“Why Do They Hate Us So?”: One Western Scholar's Reply To A Worried Russian Student
I gave a lecture in Moscow during the spring about western-Soviet relations over the last century. With the partial exception of World War II, it is a narrative of unrelenting hostility. After I had finished, a student asked, «why do they hate us so?» The answer is not complicated. You cannot cross «da man» in the United States, that is, the powerful, wealthy US «deep state», which sets the rules for everyone else and enforces its worldwide hegemony against disobedient states and leaders.
You could not get more disobedient than the Bolsheviks. In November 1917, or October according to Julian calendar, they seized power in Russia and declared their intention to make a world socialist revolution. You can imagine the indignation and anger of the western powers, all at war with Imperial Germany, looking over their shoulders to see that revolution had erupted in Russia. It’s a complicated story but not everyone in the west reacted blindly to the Bolshevik seizure of power; none other than the British Prime Minister David Lloyd George thought the Entente should back the Bolsheviks against the Germans. His idea was an early prototype of the eventual Grand Alliance.
In 1918 there were few takers for that eccentric idea especially when the Bolsheviks annulled the tsarist state debt and nationalised banks and industries in which foreigners held billions in investments. In the west these actions struck at the heart of the capitalist world order, and for the next three years, the Entente sent money, arms and troops to overthrow the Soviet government.
The Bolsheviks acted as defenders of the revolution but also as defenders of Russia. It was an easy transition since the so-called Allies, had they succeeded in reversing Soviet power, would have established a Russian semi-colony, much as they sought to do in the 1990s. The Poles too were mobilised against Soviet Russia, launching an offensive in April 1920, with tacit French support, to re-establish their 18th century eastern frontiers, including the city of Kiev. The Polish plan did not work out as intended, the Bolsheviks fought back, portraying themselves as defenders of the traditional Russian state. Admittedly it was an incongruous role for world revolutionaries, but if you scratched the skin of most Bolsheviks, you would find defenders of Russian national security interests.
During the interwar years Soviet-western relations were almost always bad. The former Entente powers punished Soviet Russia for its refusal to pay the tsarist debts and compensate foreigners for nationalised property and equities. They applied economic sanctions to break the Soviet state where military force had not succeeded. The red scare, anti-Soviet electoral politics, and containment characterised US, British and French conduct during the 1920s. Those policies did not work. The Soviet government relied on its own resources to modernise its economy. Joseph Stalin’s policies were brutal and ruthless, but they led to the building of a powerful, industrialised state by the end of the interwar period.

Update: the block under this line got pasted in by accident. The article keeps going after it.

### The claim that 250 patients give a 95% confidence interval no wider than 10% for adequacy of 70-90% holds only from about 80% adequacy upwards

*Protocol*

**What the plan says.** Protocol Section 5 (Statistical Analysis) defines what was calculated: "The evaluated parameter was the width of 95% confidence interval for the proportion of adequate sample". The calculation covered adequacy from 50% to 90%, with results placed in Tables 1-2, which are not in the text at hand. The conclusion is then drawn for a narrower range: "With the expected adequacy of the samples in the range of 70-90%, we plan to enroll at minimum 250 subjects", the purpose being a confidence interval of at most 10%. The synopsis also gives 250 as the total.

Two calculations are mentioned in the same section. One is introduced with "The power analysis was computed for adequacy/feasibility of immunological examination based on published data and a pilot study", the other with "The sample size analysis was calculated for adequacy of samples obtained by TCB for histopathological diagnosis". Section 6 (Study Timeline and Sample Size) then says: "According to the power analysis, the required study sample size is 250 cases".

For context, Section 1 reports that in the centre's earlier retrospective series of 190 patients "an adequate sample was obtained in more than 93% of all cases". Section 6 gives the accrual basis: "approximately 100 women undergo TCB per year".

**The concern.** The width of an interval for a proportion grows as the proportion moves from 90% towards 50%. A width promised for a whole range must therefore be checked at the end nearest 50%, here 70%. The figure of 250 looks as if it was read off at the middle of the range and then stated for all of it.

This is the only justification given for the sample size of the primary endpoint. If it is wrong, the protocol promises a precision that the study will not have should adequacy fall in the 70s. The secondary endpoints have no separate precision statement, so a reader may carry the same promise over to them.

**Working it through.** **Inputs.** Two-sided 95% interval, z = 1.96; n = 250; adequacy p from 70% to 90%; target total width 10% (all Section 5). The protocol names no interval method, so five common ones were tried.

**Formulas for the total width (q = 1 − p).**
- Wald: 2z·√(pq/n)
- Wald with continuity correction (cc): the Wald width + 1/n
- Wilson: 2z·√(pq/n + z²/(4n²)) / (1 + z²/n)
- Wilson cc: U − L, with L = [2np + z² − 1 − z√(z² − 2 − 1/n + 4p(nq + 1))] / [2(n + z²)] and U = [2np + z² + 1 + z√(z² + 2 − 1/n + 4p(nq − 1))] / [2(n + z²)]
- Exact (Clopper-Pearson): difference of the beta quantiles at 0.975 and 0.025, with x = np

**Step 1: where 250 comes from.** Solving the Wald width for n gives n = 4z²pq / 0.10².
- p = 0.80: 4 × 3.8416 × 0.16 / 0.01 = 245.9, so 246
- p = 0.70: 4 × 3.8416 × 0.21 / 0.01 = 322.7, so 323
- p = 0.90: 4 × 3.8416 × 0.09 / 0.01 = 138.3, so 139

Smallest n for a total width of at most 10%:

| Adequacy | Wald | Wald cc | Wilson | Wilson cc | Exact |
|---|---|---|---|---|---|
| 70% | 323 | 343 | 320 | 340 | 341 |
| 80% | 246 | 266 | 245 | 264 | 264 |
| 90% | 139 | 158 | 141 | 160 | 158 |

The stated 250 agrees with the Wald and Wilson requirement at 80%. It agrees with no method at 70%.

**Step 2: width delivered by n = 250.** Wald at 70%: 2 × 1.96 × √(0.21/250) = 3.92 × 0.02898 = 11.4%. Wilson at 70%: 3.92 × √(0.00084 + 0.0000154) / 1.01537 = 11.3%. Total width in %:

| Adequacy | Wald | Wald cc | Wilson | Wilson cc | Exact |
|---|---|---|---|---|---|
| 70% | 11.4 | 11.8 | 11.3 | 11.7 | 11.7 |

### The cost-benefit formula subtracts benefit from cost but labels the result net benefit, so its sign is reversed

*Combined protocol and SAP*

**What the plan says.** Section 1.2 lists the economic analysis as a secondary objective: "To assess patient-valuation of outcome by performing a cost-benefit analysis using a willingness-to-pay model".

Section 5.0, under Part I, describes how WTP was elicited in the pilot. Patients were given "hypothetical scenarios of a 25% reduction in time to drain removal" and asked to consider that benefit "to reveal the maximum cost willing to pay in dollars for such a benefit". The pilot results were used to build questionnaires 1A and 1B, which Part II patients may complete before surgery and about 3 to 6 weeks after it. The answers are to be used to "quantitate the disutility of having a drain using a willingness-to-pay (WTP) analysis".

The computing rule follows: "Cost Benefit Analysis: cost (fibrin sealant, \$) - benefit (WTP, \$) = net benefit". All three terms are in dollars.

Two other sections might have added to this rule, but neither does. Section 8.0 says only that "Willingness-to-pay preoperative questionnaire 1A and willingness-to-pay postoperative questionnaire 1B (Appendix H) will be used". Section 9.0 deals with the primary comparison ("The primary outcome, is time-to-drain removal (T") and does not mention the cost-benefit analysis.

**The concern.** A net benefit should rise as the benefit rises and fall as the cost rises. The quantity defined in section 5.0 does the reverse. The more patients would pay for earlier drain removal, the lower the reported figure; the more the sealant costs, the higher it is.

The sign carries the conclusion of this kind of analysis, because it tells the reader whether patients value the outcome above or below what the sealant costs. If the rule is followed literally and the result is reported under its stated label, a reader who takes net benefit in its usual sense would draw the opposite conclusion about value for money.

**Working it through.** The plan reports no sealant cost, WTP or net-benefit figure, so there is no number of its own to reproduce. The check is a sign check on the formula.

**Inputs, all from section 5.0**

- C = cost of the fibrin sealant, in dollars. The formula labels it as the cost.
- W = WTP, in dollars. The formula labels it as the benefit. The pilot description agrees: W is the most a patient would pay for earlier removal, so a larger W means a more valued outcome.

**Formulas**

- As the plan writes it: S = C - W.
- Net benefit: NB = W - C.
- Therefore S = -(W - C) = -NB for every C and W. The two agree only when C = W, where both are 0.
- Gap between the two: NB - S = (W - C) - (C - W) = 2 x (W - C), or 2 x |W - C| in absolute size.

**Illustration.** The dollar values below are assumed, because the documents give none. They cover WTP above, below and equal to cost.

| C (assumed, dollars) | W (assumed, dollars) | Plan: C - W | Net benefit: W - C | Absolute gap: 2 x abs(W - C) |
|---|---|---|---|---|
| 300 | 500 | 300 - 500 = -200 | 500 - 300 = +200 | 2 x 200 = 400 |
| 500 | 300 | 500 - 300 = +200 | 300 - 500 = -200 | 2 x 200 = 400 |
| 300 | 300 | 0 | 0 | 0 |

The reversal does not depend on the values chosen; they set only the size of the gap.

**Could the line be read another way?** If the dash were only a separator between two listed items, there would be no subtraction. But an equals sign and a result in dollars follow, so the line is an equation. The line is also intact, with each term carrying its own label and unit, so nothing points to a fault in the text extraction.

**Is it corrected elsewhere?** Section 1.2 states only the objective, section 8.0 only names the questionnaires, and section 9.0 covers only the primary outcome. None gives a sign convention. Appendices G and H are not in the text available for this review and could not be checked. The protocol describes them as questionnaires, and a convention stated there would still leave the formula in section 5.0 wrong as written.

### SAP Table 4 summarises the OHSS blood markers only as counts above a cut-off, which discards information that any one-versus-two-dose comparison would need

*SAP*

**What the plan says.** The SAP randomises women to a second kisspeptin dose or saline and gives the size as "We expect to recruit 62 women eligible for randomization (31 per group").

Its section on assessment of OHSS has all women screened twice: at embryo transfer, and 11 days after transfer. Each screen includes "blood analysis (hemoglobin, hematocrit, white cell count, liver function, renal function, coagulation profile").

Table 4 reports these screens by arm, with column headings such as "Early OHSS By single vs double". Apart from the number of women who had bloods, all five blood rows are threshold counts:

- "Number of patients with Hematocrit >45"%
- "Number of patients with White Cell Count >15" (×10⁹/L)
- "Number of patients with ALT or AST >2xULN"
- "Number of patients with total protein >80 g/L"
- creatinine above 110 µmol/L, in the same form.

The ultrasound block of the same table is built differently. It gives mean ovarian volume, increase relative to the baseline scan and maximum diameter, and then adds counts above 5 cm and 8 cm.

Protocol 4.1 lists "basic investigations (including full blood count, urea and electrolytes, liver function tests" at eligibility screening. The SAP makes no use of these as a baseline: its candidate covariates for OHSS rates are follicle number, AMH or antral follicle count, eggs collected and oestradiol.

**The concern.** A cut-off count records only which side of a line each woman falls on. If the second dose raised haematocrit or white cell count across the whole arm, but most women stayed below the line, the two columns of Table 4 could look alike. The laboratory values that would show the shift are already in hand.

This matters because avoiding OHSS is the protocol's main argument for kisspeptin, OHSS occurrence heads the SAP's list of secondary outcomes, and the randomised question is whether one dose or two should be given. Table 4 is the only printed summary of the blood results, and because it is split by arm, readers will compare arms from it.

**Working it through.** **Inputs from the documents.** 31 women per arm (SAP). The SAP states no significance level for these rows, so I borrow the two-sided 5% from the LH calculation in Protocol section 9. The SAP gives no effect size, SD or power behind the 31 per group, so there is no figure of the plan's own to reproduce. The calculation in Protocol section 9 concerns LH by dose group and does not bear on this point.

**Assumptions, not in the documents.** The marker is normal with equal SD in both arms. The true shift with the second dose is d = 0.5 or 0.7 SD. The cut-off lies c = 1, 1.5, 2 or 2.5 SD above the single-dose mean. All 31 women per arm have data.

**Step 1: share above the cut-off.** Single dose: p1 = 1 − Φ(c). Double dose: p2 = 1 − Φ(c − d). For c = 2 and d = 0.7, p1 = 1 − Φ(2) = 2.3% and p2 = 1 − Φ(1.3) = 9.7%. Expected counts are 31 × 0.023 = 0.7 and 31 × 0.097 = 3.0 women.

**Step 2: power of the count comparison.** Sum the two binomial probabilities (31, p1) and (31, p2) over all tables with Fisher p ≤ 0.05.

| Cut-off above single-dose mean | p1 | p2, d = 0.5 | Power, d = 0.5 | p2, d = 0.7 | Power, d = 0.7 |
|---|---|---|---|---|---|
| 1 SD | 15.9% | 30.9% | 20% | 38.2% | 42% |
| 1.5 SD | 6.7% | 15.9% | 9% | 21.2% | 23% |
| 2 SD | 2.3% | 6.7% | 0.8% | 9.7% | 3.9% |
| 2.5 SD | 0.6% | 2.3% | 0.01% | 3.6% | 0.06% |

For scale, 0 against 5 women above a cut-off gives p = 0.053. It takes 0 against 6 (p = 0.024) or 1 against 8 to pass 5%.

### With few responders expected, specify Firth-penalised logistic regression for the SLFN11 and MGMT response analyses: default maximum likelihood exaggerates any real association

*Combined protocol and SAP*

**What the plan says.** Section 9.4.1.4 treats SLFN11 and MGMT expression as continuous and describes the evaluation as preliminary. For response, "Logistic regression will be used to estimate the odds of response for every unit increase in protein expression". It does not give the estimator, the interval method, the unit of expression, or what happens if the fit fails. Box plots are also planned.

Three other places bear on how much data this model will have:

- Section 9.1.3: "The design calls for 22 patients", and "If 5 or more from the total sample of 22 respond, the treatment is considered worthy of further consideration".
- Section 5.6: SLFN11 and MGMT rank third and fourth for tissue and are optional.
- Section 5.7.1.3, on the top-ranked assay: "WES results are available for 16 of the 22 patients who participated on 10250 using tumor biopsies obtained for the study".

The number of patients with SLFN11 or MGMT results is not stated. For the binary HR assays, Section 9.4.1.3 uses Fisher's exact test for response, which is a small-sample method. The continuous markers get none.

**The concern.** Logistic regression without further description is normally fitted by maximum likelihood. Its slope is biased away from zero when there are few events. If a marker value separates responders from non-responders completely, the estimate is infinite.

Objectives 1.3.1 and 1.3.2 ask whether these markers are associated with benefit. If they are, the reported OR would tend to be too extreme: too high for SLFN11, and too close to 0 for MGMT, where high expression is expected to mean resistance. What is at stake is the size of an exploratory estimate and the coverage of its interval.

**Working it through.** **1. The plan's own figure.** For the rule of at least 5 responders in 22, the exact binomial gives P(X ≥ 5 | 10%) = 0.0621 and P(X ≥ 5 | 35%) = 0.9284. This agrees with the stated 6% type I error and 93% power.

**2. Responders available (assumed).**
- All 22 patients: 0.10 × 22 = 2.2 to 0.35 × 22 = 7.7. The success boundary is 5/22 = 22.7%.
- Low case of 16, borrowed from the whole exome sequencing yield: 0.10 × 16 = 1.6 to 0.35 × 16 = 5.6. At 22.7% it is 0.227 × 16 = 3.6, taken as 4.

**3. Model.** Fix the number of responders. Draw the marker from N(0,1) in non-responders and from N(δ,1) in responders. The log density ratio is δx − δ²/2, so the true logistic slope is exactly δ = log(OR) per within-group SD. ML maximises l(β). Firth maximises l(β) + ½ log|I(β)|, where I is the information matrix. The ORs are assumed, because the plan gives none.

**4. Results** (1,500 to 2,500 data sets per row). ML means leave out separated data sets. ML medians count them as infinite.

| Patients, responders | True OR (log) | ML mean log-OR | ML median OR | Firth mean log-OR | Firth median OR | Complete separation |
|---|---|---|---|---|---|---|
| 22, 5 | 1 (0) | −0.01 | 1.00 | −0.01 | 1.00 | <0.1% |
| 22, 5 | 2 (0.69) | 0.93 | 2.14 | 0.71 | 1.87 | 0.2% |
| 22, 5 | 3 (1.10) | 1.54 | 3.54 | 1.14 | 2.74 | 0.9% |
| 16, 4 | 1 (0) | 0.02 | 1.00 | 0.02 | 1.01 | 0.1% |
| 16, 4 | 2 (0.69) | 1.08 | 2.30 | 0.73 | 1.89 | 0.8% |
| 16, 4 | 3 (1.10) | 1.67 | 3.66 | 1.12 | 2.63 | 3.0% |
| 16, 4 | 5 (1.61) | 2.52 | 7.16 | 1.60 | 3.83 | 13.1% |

During the 1930s the Soviet government, recognising early on the menace of Hitlerite Germany, proposed collective security to the western powers, in fact, a defensive anti-Nazi alliance. At first there was some western interest in Soviet ideas, but not for long. One by one, the USSR’s putative allies reverted to what one Soviet diplomat, Ivan M. Maisky, called Sovietophobia and Russophobia. Adolf Hitler portrayed Germany as a bulwark against communism, and the French and British elites played into his hands. As Maisky put it, the great question of the decade was «Who is enemy no. 1, Nazi Germany or the USSR?» With notable exceptions, ruling elites in Europe got the answer wrong.
You have to give Stalin credit for he stuck to collective security for six years, in spite of all the failures. Only in August 1939 did he abandon this policy when it became obvious that France and Britain were not serious about a war-fighting alliance against Nazi Germany. It was then that the Nazi-Soviet non-aggression pact was concluded. Western opinion was generally indignant, conveniently forgetting the Munich accords in 1938 and all the other western attempts to compose with Hitler. Even today Russophobic politicians, journalists and historians harp on the non-aggression pact to blacken Russia and its president Vladimir V. Putin. Such manipulations remind me of the Biblical parable of the mote and the beam. The west, then as now, should pull the beam out of its own eye before criticising the mote in the eye of Russia, Soviet or otherwise.
Unable to count on France and Britain, Stalin concluded a modus vivendi with Hitler, not to make an «alliance» with him, but rather as one scorpion wary of another might do, circling and raising its tail high, ready to strike. Stalin did not want to fight alone against the NaziGermany, but he outsmarted himself because, as it turned out, the USSR was obliged to fight almost alone against the Wehrmacht for three years from 1941 to 1944. This was the period of the Grand Alliance against the Axis powers.
I watched recently a Russian film about the Great Patriotic War. After some bloody fighting, one Red Army soldier asks another «what kind of allies are they, who let us do all the fighting against the Wehrmacht?» Not a bad question to ask. Perhaps it was unfair to Franklin Roosevelt, but not to Winston Churchill. FDR was a rare president who was able to keep at bay the Sovietophobic US «deep state». Churchill blew hot and cold about his Soviet allies, but as soon as the tide of battle turned against Hitler, he erupted about Russian «barbarians» and communist «crocodiles» even though some of his cabinet colleagues were scandalised.
In April 1945, it took the US «deep state» only a fortnight after the death of FDR to persuade his successor, Harry Truman, to call into question the Grand Alliance. It was also a fortnight after VE Day in May 1945 that Churchill received a copy of «Operation Unthinkable», a plan he requested to make war against the USSR, stiffened with ten German divisions.